In the middle of a relatively unventful Flames training camp several years back, it seemed like an amusing story. A couple of the kids on the prospects roster hailed from Bonavista, a Newfoundland town of a few thousand souls best known for a mention in the Canadian version of This Land Is Your Land: This land is your land, This land is my land; From Bonavista, to Vancouver Island.
Besides, there’s something enjoyable about the sound of a Newfoundlander’s speech pattern and here was a chance to hear the accent in stereo.
The forward, Daniel Ryder, was the better known of the two youngsters at that time owing to his status as one of the better (and one of the few) offensively gifted prospects in the Flames system. The defenceman, Adam Pardy, was a late bloomer who had been drafted as a 20-year-old and seemed a longshot to ever reach the big club.
The exceedingly pleasant young men snickered and exchanged knowing glances when the airheaded reporter asked if the two knew each other very well despite their three-year age difference (Ryder was born in 1987; Pardy in 1984). It turned out that the duo had once played on the same team and that Pardy had even dated Ryder’s sister.
Pardy and Ryder talked about their hockey futures that day but also, when prompted, about the plight of their hometown which, like many Atlantic communities, had been ravaged by the decline of the fisheries. By virtue of their ability to slap aropund a frozen hunk of rubber, as the unimaginative story went, these two native sons — and Ryder in particular — had an opportunity to escape the grim economic reality of their hometown.
No one could know at that time how things would turn out. Pardy continued his late blooming and is now a more or less permanent fixture on the Flames blue-line corps. Ryder, meanwhile, is an alleged armed robber.
Still a few days shy of his 23rd birthday, Ryder’s young life serves as an example of something, although the precise description of that something remains elusive for many of us. There was all sorts of speculation about Ryder’s problems in 2007 when the young forward took a hike just six games (and five points) into his professional career with the Quad City Flames of the American Hockey League. Some of the rumours were fairly innocuous, others were much darker, but none were ever officially confirmed. The official party line was that Ryder simply didn’t have the desire to play hockey, with the lingering unanswered question being what exactly he prefered to be doing.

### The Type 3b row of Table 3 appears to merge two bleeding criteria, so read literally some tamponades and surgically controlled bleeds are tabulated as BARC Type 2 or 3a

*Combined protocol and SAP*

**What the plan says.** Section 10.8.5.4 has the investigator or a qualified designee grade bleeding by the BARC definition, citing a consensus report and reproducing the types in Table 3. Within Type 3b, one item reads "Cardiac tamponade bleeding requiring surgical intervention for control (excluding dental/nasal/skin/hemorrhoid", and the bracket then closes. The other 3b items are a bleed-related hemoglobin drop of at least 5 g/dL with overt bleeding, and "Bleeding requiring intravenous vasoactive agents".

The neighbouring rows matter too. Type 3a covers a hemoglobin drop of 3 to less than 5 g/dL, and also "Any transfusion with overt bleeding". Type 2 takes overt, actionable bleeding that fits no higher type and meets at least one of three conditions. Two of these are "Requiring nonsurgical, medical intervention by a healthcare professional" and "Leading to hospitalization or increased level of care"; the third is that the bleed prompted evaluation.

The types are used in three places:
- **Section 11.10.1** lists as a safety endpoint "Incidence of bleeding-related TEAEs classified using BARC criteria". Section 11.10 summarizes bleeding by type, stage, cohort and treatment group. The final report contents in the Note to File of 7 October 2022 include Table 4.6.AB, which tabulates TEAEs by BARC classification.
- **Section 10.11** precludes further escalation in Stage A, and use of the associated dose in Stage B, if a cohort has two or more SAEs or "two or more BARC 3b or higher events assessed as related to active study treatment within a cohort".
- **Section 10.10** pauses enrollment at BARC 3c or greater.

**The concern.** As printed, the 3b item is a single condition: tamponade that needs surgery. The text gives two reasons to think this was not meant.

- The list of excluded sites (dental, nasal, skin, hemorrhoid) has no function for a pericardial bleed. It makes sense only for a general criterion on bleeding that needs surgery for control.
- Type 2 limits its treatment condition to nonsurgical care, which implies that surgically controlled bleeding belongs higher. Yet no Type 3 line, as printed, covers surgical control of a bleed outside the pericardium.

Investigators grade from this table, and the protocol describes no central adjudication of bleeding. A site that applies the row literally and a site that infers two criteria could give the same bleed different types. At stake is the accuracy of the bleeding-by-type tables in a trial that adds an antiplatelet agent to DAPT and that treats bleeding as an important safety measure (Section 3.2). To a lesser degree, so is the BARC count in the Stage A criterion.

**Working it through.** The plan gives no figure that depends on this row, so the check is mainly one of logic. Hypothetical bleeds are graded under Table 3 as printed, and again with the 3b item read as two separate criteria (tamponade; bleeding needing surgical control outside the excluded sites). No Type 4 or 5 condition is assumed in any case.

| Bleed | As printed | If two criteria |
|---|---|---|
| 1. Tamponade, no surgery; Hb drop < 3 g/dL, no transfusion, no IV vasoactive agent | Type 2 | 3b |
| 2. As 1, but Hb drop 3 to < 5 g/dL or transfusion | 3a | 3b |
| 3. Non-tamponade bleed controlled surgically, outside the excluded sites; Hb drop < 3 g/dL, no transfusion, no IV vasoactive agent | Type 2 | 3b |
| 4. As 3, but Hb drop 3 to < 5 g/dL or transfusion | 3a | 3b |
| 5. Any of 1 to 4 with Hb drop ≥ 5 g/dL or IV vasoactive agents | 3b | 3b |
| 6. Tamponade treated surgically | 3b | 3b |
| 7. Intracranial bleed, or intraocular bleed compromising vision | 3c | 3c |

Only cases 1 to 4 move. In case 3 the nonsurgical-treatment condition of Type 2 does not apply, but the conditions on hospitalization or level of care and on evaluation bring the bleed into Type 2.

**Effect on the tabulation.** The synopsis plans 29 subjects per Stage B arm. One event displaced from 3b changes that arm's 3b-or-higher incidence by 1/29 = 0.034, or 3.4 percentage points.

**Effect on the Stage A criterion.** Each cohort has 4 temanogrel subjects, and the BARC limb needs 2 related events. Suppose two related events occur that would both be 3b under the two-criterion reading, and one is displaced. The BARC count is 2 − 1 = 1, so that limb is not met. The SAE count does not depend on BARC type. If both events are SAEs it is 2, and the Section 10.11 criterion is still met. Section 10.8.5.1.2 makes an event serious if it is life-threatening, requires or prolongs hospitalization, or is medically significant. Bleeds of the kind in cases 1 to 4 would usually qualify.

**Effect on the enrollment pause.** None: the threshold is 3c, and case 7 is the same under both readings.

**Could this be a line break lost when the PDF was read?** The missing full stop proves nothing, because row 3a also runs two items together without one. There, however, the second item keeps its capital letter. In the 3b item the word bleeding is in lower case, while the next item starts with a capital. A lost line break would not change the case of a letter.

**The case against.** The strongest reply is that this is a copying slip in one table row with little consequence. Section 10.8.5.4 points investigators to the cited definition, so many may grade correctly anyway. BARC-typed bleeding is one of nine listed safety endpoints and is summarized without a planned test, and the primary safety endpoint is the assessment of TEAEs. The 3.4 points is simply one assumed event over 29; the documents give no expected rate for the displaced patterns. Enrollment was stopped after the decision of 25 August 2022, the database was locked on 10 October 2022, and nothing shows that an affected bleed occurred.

Whatever the explanation, the tale seemed to take a happy turn a year later when Ryder returned to the Flames. "It was too good an opportunity to pass up," said Ryder at the time about his comeback. Alas, the positive vibe didn’t last long. After being predictablty assigned to Quad Cities, Ryder was unpredictably shipped to Las Vegas of the ECHL. He played just four pointless games for the Wranglers before being sidelined either by illness or injury, nobody seems to be sure which. In any event, the story goes that on a day Ryder had been excused from practice because of the ailment, he bolted from the rink and went to a casino restaurant for lunch. Then came reports that Ryder had failed to rejoin the Wranglers after a Christmas break.
Bottom line, the parent Flames suspended Ryder for violation of team rules and refused to provide any other details. It was fairly obvious at that point the relationship between player and team was beyond repair and Ryder was eventually loaned to the Bruins organization, who employed his older brother Michael. Daniel was assigned to Providence in the AHL and managed to play 20 games, although he managed just one goal.
Now come the news reports that Ryder has been arrested and charged with armed robbery after a man whose face was partially covered entered a Bonavista convenience store, claimed he had a gun and demanded cigarettes. During a court appearance this week, Ryder’s legal aid lawyer raised questions about her client’s mental health and a psychiatric assessment has been ordered.
Ryder is hardly the only troubled young man in this country, but for better or worse, his story is perceived as being more sad, more tragic, more baffling and more senseless because he was once a big-time junior hockey star and a hotshot NHL prospect.
By all accounts, Ryder doesn’t fit the definition of a bad apple and perhaps that’s the saddest angle to this story. A year ago, when Ryder’s troubles in Vegas came to a head, a long-time acquaintance expressed beffudlement. "He’s a good kid and I like him," said Pardy at the time. As low as things seemed at the time, how could Pardy or almost anyone else guess what lay ahead for his former teammate?